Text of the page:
The catchiest tagline right now for BLACK SWAN, director Darren Aronofsky’s follow up to THE WRESTLER, is “psychosexual thriller.” It might also billed as an action flick, what with all of Natalie Portman’s jumps, twirls, plies, her mad dashes down hallways and corridors, her rampant mirror smashing, her feverish dancing in a sweaty, crowded nightclub and her boisterous “lezzy fantasy.” Shot handheld, much of it from Portman’s point of view, it makes for a frantic, seat-gripping hour and a half.
Portman plays Nina, a dedicated young dancer obsessed with all things ballet. Raised by an equally obsessive mother (Barbara Hershey), Nina’s innocent childhood dreams of becoming a prima ballerina have only intensified with age. She’s coddled and babied, dressed, undressed, put to sleep and woken up by her fanatically doting mom. Like Randy (Mickey Rourke) in THE WRESTLER, Nina will stop at nothing to be the best, driving her body to its limit with an unforgiving diet and training regimen. Where the two differ, of course, is Randy has a life outside of his profession, whereas Nina does nothing, absolutely nothing, but practice and perform.
Now that she’s landed the lead in her company’s next show, “Swan Lake,” all her undivided mental focus is starting to get the best of her. You get the sense that with a life like hers, Nina was always a little off – quiet, shy, socially awkward – but the mounting pressure of a role all her years of practice have failed to prepare her for is causing new problems. She hears things, sees things, imagines people who aren’t there, enacts conversations she isn’t really having, and bleeds mysteriously from her fingers and back. She’s paranoid, competitive and jealous, and she projects all these insecurities on Lily (Mila Kunis), a free-spirited, fun-loving dancer new to the company. Lily is probably just a nice, friendly girl, but Nina is convinced that she’s out to ruin her. As the audience we see things from only Nina’s perspective and so we’re not sure who to believe.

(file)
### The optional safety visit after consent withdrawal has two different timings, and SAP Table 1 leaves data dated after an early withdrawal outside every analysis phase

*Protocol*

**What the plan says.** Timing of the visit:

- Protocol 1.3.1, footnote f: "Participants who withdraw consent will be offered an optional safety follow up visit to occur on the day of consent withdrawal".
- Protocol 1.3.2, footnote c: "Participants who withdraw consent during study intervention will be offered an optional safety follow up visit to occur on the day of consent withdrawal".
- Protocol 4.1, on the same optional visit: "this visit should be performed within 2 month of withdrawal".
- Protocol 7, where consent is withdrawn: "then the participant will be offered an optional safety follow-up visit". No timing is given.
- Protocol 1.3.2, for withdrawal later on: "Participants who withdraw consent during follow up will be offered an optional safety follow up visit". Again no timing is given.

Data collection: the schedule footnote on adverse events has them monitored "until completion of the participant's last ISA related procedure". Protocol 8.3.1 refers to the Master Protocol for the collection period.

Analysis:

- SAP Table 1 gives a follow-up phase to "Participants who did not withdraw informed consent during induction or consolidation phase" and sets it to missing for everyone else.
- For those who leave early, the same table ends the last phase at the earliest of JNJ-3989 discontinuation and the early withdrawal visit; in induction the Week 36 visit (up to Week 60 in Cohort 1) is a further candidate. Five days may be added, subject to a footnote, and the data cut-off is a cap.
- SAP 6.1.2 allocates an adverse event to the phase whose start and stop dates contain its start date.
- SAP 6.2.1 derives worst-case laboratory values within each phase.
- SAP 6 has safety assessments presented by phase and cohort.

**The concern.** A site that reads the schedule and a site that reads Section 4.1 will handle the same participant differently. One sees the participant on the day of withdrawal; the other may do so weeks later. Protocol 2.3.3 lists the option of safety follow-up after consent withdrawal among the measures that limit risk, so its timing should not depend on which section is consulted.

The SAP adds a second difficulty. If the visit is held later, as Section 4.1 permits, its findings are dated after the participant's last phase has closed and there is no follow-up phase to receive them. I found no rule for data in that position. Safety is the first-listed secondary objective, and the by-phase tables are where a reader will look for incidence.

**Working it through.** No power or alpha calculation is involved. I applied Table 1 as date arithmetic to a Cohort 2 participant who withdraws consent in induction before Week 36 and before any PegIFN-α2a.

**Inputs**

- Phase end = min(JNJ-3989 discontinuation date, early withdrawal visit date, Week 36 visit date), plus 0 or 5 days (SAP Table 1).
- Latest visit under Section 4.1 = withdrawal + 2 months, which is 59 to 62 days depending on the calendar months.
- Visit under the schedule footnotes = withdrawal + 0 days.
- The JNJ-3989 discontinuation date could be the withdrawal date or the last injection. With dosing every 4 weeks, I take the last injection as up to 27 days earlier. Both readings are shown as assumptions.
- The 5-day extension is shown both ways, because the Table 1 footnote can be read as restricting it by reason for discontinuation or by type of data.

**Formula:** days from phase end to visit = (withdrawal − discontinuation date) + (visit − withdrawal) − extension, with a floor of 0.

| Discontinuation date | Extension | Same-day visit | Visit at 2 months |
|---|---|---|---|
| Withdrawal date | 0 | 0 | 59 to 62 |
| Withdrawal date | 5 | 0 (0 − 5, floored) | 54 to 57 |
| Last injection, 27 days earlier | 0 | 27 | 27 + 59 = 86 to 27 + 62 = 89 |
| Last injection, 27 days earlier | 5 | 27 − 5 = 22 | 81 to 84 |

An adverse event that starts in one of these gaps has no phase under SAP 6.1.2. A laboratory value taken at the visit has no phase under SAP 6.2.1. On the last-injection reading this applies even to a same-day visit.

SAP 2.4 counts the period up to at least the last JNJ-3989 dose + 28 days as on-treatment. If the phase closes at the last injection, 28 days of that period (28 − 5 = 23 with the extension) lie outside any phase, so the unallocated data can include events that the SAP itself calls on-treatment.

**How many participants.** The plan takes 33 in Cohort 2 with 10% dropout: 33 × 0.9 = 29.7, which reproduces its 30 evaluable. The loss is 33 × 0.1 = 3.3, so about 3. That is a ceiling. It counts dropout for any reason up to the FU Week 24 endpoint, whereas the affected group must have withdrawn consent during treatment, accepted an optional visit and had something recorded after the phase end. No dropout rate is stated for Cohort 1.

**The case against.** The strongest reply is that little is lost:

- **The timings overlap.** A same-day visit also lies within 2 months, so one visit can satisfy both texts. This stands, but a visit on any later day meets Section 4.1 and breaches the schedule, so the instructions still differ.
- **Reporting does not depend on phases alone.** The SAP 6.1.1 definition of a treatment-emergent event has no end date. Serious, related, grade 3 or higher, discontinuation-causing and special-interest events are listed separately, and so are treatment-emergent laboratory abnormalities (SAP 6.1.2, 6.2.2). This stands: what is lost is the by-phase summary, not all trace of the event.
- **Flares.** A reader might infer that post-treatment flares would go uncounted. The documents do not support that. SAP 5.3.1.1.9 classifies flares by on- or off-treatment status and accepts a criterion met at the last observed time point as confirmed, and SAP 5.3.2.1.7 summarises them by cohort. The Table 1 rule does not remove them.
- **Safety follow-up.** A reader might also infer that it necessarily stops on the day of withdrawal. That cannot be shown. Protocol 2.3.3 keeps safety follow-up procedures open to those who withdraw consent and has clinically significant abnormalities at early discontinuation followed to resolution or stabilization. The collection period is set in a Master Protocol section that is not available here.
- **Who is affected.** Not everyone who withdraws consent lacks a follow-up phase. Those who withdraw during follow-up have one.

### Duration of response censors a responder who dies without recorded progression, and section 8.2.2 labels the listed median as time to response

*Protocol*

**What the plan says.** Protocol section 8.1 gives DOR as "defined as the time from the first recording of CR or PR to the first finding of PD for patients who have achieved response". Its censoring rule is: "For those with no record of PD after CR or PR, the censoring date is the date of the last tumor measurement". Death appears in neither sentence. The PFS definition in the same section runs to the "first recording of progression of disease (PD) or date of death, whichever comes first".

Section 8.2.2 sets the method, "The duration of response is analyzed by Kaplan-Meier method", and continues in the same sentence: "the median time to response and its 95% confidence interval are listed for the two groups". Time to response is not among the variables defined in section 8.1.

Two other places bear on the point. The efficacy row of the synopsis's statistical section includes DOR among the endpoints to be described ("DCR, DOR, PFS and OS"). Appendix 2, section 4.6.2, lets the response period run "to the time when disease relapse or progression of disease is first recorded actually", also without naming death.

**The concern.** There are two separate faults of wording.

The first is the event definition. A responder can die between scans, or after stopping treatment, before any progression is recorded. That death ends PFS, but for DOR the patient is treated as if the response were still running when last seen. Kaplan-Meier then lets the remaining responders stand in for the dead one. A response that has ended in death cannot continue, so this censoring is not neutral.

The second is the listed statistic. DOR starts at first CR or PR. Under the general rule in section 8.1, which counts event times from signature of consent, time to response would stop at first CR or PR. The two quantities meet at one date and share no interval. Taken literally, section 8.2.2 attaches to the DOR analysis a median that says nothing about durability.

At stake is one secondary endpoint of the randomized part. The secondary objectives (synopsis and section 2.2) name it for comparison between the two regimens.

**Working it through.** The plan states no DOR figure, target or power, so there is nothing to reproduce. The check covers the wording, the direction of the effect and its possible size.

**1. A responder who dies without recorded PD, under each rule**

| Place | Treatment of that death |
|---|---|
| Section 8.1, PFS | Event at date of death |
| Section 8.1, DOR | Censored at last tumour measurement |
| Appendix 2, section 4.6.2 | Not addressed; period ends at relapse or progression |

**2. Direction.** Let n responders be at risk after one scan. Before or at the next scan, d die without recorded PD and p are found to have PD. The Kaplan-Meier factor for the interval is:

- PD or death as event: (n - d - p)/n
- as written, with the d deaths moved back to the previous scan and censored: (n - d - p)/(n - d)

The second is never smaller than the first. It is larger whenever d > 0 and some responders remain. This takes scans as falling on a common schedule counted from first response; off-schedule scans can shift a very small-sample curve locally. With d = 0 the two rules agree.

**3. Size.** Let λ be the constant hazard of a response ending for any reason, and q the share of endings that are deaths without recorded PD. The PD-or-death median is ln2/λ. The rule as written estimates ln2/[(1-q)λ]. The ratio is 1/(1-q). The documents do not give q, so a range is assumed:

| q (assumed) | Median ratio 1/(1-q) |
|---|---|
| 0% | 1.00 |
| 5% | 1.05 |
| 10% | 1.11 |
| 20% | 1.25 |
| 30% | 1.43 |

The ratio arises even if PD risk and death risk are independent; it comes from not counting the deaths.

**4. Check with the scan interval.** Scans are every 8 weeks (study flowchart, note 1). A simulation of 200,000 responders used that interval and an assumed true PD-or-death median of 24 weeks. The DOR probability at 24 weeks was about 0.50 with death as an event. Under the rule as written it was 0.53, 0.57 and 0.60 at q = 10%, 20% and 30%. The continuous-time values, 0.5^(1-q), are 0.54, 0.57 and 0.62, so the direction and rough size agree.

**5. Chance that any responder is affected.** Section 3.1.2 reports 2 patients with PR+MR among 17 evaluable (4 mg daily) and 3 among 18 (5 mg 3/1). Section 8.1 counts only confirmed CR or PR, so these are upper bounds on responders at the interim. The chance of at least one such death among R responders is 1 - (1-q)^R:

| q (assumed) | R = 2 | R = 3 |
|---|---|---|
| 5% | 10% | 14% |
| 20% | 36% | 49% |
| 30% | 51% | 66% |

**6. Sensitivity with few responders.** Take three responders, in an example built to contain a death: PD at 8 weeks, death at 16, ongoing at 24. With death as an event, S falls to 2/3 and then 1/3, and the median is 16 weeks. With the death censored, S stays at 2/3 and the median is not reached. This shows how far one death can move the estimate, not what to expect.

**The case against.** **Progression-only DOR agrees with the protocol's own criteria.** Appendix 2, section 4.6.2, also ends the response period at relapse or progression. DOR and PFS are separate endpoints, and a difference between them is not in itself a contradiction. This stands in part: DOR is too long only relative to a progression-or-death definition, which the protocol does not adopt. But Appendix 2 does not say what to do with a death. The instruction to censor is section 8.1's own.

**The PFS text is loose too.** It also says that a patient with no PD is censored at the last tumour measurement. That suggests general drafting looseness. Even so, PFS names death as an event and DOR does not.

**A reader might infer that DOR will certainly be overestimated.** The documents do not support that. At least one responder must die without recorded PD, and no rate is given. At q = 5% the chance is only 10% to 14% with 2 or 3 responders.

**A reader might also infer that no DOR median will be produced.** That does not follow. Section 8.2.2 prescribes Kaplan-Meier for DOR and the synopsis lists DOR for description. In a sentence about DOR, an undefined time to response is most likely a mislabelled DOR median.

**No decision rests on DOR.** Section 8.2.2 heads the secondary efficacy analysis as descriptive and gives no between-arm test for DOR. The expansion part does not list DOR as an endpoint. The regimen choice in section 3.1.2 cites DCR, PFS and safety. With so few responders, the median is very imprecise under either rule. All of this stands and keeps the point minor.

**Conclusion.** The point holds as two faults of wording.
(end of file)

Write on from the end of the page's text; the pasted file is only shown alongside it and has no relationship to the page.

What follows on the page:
The suspense of not quite knowing what’s real and what’s imagined takes the movie pretty far, but after Nina’s first major meltdown, a scene that employs several overused and unconvincing scary movie tricks, the intrigue of Nina’s questionable sanity wears thin and the film becomes less of a psychological thriller and just plain psycho. There are some breathtaking and unexpected moments (like Nina’s stunning metamorphosis into the the black swan, feathers and all), but BLACK SWAN is at its best when it stays focused on Nina’s mental and professional struggle without trying to be a scary movie too; Watching Portman battle Nina’s demons is thrilling enough.